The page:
Prayer and Praise First
“Thus saith Jehovah unto you, Fear not ye, neither be dismayed by reason of this great multitude; for the battle is not yours, but God’s” (2 Chronicles 20:15 ASV).
Jehovah God gave victory to many kings of Judah when they went into battle. But Jehoshaphat and his army were given victory without ever engaging in battle.
The sons of Moab and of Ammon, and the inhabitants of Mt. Seir1 had come in great numbers around (or across) the Dead Sea to Engedi, on the central west coast of the Dead Sea.
Jehoshaphat rightly looked unto Jehovah (2 Chronicles 20:5-13), and He answered with the theme text above, “Ye shall not need to fight in this battle: set yourselves, stand ye still, and see the salvation of Jehovah with you” (2 Chronicles 20:17).
So Jehoshaphat and the people of Judea went out to the wilderness of Tekoa (about 12 miles south of Jerusalem, as the crow flies) to watch the three enemies enter the valley just south of Tekoa. When the Levite singers “began to sing and to praise, Jehovah set liers-in-wait against the children of Ammon, Moab, and Mount Seir … and they were smitten” (2 Chronicles 20:22). First, the Ammonites and Moabites ganged together to utterly destroy them of Mount Seir, and then the Ammonites and Moabites utterly destroyed each other. There was nothing for Judah to do but come down and take the abundant spoils. They named the place The Valley of Beracah (The Valley of Blessing), and they returned to Jerusalem with joy and thanksgiving at the Temple. And then they had peace (2 Chronicles 20:26-30).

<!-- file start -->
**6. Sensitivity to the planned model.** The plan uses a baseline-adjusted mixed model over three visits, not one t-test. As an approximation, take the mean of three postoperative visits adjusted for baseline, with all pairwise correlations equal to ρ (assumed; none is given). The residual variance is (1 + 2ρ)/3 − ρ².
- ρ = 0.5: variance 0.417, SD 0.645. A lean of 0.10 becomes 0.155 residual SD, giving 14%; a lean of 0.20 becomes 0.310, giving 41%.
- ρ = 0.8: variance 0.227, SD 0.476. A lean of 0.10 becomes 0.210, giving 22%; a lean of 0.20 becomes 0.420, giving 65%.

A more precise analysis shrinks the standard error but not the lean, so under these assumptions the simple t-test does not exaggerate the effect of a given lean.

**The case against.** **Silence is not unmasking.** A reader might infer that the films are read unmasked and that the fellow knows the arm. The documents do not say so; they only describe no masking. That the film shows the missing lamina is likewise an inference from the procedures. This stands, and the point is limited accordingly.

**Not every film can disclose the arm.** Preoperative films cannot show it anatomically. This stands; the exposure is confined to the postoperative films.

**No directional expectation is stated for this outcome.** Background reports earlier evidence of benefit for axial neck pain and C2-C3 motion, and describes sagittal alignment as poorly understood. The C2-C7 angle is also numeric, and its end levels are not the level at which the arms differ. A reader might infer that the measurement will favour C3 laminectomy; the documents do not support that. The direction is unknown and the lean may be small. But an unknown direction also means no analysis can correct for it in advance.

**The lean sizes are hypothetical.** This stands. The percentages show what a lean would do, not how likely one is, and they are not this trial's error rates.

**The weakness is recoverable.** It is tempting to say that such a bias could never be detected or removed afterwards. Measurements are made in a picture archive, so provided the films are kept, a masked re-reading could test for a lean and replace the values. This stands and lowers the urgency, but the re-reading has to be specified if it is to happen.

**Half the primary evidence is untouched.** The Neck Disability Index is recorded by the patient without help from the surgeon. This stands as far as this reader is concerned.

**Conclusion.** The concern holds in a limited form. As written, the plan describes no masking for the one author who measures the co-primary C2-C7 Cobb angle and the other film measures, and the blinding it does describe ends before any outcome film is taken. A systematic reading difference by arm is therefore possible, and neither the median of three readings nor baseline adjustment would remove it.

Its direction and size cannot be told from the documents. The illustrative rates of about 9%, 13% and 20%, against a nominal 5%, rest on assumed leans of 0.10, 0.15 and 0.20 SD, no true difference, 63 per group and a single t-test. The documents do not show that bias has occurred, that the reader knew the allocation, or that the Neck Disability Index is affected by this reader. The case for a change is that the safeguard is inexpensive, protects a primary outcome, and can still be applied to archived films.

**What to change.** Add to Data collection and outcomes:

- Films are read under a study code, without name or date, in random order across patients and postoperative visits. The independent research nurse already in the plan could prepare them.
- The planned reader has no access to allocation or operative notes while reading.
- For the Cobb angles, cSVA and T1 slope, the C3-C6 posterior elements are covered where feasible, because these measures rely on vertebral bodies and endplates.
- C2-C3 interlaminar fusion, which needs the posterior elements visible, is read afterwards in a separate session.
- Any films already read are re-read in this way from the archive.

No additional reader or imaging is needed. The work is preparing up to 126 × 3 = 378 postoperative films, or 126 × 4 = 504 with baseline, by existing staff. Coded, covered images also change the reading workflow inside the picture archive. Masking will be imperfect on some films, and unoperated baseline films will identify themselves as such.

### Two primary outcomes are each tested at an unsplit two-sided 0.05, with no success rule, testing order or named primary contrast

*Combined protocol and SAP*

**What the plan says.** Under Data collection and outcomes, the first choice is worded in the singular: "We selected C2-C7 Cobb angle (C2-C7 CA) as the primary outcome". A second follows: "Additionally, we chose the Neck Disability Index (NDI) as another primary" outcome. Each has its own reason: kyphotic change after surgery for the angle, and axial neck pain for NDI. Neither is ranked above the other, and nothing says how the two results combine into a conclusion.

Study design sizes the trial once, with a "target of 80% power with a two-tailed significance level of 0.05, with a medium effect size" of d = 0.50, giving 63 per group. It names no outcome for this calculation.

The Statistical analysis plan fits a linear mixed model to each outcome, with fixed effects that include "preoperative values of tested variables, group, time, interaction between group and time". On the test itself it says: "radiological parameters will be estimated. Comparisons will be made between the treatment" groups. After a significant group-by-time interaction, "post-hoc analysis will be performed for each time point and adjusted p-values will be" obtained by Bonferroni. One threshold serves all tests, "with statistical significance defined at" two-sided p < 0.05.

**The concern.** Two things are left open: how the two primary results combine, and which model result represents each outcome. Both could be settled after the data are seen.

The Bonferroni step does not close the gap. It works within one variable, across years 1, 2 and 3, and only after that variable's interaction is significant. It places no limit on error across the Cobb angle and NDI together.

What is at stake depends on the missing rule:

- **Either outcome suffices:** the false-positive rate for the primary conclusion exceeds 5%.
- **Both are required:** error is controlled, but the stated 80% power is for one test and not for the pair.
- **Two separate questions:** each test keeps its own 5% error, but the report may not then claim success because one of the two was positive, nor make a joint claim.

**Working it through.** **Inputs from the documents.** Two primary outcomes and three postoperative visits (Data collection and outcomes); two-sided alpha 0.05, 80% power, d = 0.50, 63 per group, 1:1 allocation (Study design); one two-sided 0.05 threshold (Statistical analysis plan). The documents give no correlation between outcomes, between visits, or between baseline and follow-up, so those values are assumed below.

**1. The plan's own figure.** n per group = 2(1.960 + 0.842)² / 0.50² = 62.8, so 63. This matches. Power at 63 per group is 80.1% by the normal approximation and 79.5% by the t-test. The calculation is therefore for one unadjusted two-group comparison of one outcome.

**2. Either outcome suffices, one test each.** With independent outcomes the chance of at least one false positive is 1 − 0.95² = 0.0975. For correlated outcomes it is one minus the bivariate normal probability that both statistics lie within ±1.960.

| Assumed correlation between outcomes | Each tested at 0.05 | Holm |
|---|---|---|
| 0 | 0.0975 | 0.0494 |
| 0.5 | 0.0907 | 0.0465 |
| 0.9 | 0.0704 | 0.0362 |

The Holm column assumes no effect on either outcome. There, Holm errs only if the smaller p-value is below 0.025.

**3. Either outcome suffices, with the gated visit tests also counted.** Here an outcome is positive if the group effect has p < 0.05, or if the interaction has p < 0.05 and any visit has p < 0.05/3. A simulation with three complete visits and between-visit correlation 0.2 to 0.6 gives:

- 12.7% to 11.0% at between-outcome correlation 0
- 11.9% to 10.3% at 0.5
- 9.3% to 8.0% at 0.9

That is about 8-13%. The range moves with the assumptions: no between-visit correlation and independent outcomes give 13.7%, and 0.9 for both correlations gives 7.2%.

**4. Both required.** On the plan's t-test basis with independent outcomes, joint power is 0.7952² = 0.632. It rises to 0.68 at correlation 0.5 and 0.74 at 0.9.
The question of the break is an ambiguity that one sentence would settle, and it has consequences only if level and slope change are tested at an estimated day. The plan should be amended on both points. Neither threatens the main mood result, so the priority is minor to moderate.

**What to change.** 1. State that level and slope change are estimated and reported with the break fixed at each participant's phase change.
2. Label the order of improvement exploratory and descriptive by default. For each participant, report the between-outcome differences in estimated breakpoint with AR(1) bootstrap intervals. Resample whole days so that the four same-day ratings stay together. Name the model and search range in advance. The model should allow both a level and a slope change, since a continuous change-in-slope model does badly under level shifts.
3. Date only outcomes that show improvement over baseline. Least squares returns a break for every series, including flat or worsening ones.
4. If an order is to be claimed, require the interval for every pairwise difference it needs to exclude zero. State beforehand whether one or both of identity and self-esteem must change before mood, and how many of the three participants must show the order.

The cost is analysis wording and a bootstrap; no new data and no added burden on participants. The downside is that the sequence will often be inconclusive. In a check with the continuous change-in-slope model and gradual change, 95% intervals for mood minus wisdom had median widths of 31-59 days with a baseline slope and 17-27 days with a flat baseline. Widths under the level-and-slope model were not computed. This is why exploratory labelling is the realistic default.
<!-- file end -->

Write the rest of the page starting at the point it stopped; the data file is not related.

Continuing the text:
Prophetic Significance to the Watchers?
Jehoshaphat’s three enemies call to mind Gideon’s battle against three enemies (Judges 7), which typifies Armageddon, and the three unclean spirits just before the battle of Armageddon (Revelation 16:13-17). However, Jehoshaphat’s encounter shows something that the others do not. Namely, that two of the enemies vanquish the third, before they destroy each other in the Armageddon battle.2
Many have been thinking these three correspond to the Political, Papal, and Protestant factions.
Those living in the 1930s could have supposed these three would be Communism and Fascism (both considered “progressive” and atheist at that time) and Christendom. Then, in the 1950s it could have been supposed to be Communism, Catholicism, and Protestantism. Today it might appear to be Communism/Socialism, Islam, and institutionalized Christianity. Let us watch to see whether it will be, as we approach Armageddon.
The prophet admits that the Lord’s people have sinned, but asks Jehovah God why He will allow the wicked to administer the punishment on those more righteous than they (Habakkuk 1:2-4, 13). If God’s answer means the power of Christianity in the world will be broken by opposing ideologies, there will nevertheless be a consolation prize for the Christian: The world will then not be able to blame Christ for Armageddon.
(1) “Some of the Ammonites” are called “mount Seir” later in 2 Chronicles 20. It appears some Ammonites
had come south and conquered Mt. Seir in Edom.
(2) Perhaps three forces are also suggested in Genesis 14, where the two Sumerian and Elamite alliances subdue the West before being destroyed by Abra(ha)m.